Natural habitats, comprised of various flowering plant species, provide food and nesting resources for pollinator species and other beneficial arthropods. Loss of such habitats in agricultural regions and in other human-modified landscapes could be a factor in recent bee declines. Artificially established floral plantings may offset these losses. A multi-year, season-long field study was conducted to examine how wildflower plantings near commercial apple orchards influenced bee communities. We examined bee abundance, species richness, diversity, and species assemblages in both the floral plantings and adjoining apple orchards. We also examined bee community subsets, such as known tree fruit pollinators, rare pollinator species, and bees collected during apple bloom. During this study, a total of 138 species of bees were collected, which included 100 species in the floral plantings and 116 species in the apple orchards. Abundance of rare bee species was not significantly different between apple orchards and the floral plantings. During apple bloom, the known tree fruit pollinators were more frequently captured in the orchards than the floral plantings. However, after apple bloom, the abundance of known tree fruit pollinating bees increased significantly in the floral plantings, indicating potential for floral plantings to provide additional food and nesting resources when apple flowers are not available.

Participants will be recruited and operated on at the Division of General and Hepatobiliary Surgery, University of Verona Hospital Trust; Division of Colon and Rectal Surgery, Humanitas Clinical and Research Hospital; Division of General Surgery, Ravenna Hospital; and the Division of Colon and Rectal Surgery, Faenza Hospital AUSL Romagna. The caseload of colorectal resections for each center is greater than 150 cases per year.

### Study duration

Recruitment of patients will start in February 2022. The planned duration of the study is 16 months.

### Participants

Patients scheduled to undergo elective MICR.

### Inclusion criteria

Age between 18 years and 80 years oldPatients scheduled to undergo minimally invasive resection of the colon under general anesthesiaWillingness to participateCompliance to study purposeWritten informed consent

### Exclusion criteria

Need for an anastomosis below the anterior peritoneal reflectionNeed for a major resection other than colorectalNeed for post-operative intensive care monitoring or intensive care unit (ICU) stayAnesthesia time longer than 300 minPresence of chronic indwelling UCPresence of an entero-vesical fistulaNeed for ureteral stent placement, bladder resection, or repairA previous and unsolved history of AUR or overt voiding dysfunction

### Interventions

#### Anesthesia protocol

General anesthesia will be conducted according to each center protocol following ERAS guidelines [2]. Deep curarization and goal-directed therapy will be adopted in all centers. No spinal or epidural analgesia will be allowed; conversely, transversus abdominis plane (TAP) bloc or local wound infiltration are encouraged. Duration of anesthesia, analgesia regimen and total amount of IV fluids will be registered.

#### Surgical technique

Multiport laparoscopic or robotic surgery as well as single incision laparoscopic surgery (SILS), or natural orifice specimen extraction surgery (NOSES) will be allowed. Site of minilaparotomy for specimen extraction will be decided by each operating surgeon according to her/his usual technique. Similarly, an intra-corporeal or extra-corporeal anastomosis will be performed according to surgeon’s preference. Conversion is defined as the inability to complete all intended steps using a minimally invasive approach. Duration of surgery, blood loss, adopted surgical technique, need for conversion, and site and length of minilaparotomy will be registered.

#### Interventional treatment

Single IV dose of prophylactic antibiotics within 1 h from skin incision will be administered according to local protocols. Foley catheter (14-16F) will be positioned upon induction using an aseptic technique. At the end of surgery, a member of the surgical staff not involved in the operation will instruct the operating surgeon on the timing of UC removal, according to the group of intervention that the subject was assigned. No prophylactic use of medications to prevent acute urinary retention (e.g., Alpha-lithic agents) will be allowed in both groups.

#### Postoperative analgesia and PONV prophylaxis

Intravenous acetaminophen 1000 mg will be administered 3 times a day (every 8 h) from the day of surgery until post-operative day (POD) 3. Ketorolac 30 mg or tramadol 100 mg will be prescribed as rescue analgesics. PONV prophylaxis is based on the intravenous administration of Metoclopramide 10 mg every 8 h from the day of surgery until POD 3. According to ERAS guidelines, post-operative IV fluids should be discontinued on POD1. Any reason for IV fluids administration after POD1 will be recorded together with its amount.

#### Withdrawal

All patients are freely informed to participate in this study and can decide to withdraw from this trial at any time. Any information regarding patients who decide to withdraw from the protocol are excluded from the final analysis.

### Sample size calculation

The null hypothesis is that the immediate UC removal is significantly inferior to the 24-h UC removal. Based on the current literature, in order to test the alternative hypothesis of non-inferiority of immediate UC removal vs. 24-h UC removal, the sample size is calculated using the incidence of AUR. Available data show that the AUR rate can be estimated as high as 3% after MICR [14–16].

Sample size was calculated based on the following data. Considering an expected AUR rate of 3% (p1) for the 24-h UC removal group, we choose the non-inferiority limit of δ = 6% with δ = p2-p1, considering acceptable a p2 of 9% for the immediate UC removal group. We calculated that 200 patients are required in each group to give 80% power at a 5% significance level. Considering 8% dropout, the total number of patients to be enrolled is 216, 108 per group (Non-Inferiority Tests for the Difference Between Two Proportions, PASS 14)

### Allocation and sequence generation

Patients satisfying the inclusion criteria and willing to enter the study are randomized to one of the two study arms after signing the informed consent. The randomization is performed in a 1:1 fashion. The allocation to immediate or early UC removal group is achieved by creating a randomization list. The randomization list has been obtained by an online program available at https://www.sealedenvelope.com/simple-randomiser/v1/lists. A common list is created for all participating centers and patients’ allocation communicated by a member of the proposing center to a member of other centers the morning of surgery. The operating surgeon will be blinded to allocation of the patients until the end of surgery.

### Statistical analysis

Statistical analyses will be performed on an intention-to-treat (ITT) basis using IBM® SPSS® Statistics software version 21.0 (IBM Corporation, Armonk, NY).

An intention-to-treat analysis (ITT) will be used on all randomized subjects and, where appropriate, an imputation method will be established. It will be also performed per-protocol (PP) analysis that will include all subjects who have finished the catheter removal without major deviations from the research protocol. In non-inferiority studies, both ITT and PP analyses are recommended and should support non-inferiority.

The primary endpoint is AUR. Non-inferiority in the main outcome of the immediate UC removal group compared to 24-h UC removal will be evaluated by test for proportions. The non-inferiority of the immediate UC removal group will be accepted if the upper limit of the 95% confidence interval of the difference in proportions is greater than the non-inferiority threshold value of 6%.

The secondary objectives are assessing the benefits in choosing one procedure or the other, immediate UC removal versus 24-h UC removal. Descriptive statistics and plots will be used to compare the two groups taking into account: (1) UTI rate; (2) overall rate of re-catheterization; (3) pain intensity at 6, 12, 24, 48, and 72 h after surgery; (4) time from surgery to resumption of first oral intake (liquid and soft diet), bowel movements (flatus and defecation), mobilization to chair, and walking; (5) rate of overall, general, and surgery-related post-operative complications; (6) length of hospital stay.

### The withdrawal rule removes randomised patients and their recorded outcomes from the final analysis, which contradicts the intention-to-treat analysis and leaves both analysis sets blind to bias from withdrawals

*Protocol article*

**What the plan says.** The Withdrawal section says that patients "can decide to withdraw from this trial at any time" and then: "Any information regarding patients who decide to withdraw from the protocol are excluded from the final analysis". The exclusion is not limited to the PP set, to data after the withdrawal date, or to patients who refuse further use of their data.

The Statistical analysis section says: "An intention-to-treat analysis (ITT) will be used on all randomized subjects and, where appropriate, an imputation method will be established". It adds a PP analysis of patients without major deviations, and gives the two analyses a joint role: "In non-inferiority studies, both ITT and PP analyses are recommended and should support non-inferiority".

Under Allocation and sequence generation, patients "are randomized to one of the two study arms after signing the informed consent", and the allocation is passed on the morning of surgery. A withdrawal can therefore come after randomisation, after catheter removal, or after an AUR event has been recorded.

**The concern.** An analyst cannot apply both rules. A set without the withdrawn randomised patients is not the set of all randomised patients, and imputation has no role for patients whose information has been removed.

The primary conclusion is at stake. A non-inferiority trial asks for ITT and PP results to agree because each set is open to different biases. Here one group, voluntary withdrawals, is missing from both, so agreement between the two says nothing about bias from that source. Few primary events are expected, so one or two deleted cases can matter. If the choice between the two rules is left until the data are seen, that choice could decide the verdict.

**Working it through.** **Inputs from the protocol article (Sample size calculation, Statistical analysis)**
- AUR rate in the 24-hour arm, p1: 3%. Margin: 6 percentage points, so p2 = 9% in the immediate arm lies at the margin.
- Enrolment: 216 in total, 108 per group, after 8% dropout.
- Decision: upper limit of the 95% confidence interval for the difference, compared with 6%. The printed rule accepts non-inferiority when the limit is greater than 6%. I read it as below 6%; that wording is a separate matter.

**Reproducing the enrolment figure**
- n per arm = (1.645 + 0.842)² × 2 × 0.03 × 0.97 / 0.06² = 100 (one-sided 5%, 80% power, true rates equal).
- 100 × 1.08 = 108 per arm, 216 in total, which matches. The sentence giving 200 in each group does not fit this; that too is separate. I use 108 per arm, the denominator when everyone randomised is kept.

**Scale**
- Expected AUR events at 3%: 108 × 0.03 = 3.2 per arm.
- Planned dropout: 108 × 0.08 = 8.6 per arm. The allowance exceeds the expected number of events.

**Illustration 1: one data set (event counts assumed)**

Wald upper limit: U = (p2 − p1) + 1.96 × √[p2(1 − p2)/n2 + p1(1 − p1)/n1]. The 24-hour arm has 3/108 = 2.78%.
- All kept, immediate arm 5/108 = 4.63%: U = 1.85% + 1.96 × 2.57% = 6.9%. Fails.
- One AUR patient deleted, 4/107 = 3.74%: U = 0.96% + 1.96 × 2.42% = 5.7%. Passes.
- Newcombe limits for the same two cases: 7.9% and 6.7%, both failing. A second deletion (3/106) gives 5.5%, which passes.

All Science Journal Classification (ASJC) codes